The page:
Sydney / Tokyo: Asian stocks rose for a second day on Tuesday as earnings reports and brokerage upgrades boosted confidence that corporate profits are recovering from the global recession.
Aioi Insurance Co. Ltd climbed 4.2% in Tokyo on higher profit, even after a magnitude 6.5 earthquake injured at least 40 people in Japan. Tencent Holdings Ltd, operator of China’s biggest online chat service, rose 5.2% in Hong Kong amid analyst predictions the company will report higher earnings on Wednesday.
The MSCI Asia Pacific Index rose 0.7% to 112.50 at 7.22pm in Tokyo. The gauge has gained 59% from a five-year low on 9 March on speculation of a global economic recovery.
Stocks in the measure are valued at an average 24 times estimated profit, higher than the MSCI World Index’s 17 times.
“Investor sentiment remains resilient with the global economy and company earnings on the mend,” said Yoshinori Nagano, a strategist at Tokyo-based Daiwa Asset Management Co. Ltd, which oversees the equivalent of $89 billion (Rs4.26 trillion).
Japan’s Nikkei 225 Stock Average added 0.6%, while Hong Kong’s Hang Seng Index advanced 0.7%. The Taiex Index gained 0.4% in Taiwan, where as many as 500 people are feared dead after a typhoon caused a mudslide.
The Shanghai Composite Index added 0.5% as the statistics bureau said the nation’s retail sales expanded.
Futures on the Standard and Poor’s (S&P) 500 Index lost 0.1%. US stocks fell on Monday, led by commodity producers and retailers, after four straight weeks of gains left the S&P 500 trading at the highest level relative to earnings since 2004.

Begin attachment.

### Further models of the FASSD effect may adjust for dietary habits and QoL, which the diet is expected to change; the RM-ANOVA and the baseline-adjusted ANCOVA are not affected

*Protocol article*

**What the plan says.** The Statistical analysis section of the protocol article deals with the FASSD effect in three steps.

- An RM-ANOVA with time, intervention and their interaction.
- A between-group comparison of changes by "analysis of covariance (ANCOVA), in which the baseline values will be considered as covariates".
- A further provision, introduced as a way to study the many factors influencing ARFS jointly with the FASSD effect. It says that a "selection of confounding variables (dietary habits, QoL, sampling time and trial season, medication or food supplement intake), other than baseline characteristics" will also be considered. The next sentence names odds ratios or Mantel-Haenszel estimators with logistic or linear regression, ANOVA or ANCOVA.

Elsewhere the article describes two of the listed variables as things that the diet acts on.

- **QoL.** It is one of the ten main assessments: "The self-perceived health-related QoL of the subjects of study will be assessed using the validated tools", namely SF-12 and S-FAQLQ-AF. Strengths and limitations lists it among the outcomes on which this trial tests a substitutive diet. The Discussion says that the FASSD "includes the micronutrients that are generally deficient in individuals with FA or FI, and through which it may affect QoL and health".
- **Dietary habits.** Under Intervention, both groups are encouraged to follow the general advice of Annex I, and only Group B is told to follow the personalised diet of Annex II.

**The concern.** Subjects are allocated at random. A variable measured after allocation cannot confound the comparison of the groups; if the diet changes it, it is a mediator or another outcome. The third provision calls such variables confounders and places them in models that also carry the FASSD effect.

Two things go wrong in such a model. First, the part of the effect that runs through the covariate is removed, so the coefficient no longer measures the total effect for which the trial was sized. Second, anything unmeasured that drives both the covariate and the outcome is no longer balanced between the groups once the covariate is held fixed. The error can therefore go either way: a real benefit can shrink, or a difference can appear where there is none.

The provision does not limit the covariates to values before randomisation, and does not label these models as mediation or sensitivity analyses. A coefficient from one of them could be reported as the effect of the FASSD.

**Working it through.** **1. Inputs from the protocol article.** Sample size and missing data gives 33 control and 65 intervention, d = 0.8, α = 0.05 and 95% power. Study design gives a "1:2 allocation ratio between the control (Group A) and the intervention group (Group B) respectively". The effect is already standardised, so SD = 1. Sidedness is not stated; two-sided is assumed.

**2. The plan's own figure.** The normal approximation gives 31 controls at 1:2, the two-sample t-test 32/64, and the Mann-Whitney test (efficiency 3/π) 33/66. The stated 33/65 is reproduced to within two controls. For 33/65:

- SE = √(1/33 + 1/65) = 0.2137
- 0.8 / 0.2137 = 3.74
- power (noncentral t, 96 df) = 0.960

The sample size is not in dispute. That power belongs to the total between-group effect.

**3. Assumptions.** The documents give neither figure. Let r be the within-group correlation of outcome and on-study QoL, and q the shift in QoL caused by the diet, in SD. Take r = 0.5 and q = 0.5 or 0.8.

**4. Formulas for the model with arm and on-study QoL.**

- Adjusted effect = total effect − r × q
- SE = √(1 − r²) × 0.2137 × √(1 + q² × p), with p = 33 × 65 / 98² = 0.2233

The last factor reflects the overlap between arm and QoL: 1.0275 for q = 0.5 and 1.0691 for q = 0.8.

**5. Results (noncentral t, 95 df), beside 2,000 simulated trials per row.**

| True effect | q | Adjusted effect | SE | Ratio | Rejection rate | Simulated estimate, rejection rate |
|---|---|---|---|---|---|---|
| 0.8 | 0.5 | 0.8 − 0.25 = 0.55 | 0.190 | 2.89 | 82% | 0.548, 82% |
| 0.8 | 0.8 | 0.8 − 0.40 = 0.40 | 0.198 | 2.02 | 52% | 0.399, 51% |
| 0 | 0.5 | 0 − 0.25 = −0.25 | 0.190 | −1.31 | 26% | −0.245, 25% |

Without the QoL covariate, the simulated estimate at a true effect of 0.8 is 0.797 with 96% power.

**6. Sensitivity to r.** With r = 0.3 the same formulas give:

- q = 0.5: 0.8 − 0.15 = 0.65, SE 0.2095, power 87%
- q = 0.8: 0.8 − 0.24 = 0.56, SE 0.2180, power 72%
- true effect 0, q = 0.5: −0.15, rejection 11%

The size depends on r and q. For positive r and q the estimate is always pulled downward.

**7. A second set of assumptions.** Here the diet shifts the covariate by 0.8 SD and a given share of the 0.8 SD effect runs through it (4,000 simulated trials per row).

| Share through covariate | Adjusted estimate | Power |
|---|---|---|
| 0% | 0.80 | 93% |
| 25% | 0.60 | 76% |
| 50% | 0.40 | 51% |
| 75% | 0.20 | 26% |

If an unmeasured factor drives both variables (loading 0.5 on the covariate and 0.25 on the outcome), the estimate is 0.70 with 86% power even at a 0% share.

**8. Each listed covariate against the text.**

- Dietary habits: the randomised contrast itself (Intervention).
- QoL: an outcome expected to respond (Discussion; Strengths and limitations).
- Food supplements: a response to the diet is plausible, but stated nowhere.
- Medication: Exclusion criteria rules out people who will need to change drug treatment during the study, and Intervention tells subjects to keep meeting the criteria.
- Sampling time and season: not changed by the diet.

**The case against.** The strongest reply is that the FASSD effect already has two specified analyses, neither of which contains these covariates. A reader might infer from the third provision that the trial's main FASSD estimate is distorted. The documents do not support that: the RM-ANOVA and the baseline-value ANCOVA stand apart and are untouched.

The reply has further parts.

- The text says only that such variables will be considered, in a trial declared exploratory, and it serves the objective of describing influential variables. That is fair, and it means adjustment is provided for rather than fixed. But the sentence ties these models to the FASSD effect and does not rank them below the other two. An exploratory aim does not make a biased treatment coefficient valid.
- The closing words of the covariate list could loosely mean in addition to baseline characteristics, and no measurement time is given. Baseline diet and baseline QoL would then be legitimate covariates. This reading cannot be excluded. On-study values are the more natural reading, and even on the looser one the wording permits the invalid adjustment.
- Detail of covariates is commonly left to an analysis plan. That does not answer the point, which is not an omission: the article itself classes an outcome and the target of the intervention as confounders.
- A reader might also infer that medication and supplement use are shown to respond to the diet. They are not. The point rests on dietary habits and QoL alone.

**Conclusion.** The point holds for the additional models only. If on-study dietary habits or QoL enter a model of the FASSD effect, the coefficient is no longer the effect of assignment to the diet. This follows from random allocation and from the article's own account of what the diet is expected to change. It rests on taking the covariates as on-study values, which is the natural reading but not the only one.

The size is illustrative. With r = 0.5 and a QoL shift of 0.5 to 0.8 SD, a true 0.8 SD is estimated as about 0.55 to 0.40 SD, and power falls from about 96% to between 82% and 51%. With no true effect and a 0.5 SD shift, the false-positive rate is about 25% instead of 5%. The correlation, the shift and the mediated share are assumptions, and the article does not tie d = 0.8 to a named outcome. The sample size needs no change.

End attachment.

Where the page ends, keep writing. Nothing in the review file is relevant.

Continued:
The US gauge had declined 0.3% on Monday.
The earthquake hit 23km below the seabed 170km from Tokyo at 5.07am local time, shaking buildings in the capital, the Japan Meteorological Agency said on its website.
“Speculators are buying earthquake-related shares for quick returns,” said Masayoshi Yano, an analyst at Tokyo-based Meiwa Securities Co. Ltd.
One-third of the 443 firms in the MSCI Asia Pacific Index that have reported quarterly results so far have beaten analysts’ profit estimates, while 16% have missed, according to data compiled by Bloomberg.
Better-than-expected earnings and economic reports worldwide have driven stocks higher since March, lifting the average valuation of the MSCI Asia Pacific’s companies to a four-month high of 25 times estimated profit on 28 July.
Data last week showed Australian employers unexpectedly added jobs and pointed to improving manufacturing industries in China, Europe and the US.
The MSCI Asia Pacific’s 14-day relative strength index, which measures how rapidly prices have risen or fallen, rose to 67 on Tuesday, three points below the threshold some investors use as a signal to sell.
Kotaro Tsunetomi and Akiko Ikeda in Tokyo contributed to this story.